This page provides a summary of requirements for the Political Science major. Students planning a major should consult the current Catalog for precise details on the major.
The Political Science major is organized around four subfields: American politics, comparative politics, international relations, and political theory. Majors are required to take a core course in each of the four. These core courses are the foundation for all advanced study in the discipline, and students should complete them by the end of the sophomore year. Special permission is required to take them later. The four required core courses are:
POLS 140 American Politics
POLS 170 International Politics
POLS 205 Comparative Politics
POLS 210 Political Theory
All Political Science majors in the class of 2021 or later must take one course in Political Science research methods prior to the senior year. Majors can choose a course in either Quantitative Methods (POLS 296) or Qualitative Methods (POLS 297).
The major also requires a minimum of three Political Science elective courses (200 level or higher) and one 300-level seminar taken in the senior year. Among the three electives and the one seminar, students must take courses from at least two of the four subfields.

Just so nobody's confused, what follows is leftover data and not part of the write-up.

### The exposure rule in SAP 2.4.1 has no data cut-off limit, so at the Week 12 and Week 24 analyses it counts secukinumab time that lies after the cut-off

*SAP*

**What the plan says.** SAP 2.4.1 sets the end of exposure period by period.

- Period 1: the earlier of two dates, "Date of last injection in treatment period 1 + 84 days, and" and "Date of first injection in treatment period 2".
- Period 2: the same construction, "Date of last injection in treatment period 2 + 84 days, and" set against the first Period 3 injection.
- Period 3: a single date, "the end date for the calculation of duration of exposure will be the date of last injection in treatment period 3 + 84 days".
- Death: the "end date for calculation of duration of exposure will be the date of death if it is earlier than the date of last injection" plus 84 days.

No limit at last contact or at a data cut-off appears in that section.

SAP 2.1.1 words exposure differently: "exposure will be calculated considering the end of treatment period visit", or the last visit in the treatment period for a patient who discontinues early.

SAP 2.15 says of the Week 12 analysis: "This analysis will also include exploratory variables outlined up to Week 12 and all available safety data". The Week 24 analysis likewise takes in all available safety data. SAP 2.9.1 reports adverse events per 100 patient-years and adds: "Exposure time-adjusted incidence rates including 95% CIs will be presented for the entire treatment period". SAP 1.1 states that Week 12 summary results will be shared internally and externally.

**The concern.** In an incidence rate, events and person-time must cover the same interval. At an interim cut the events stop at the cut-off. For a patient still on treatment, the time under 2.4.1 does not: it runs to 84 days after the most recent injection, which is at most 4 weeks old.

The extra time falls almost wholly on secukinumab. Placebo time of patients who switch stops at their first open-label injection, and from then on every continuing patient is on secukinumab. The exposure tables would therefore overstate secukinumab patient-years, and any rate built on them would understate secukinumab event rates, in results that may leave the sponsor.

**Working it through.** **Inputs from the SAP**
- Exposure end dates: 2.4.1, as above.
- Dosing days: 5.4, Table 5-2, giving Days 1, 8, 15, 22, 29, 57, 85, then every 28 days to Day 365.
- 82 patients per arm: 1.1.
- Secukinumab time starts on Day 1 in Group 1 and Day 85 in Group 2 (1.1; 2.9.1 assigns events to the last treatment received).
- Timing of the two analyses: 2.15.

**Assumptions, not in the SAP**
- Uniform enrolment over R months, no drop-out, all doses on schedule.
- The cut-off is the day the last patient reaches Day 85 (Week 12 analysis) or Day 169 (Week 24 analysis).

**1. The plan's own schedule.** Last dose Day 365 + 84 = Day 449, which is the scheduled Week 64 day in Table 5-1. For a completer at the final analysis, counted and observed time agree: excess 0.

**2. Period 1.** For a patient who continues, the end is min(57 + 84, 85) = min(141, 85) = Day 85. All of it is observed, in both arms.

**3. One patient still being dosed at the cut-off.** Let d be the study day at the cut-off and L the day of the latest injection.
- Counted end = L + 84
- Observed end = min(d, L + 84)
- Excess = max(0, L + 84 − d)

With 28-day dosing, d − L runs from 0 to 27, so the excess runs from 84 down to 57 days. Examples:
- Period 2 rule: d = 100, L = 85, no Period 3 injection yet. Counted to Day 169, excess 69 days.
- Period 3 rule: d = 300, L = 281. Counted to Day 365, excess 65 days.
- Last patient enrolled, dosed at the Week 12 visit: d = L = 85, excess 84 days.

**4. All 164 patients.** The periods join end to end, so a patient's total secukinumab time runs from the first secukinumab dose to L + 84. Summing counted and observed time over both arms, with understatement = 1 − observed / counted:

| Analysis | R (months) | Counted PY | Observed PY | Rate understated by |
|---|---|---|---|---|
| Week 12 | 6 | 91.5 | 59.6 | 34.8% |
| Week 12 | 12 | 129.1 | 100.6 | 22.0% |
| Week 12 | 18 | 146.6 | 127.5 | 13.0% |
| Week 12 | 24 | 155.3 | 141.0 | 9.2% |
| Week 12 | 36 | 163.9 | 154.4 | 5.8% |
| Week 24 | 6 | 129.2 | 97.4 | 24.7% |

Thus, the minimum Political Science major requires nine courses:
4 core courses
1 Political Science research methods course (class of 2021 or later)
3 electives in Political Science
1 300-level Political Science seminar
Students may elect additional Political Science courses beyond these nine, but students can take no more than twelve courses in the major, by college rules.
The Political Science department strongly encourages off-campus study, and up to two courses earned off campus from non-Bucknell staff may count as Political Science electives toward the major with department approval. Students wishing to transfer such credits toward the Political Science major should consult the department chair and the dean's office prior to the off-campus semester.
Online courses cannot be counted toward the Political Science major. By faculty action, Foundation Seminars cannot be counted toward any major.
The Department strongly encourages its majors to acquire such auxiliary skills in areas such as foreign language and statistical analysis.
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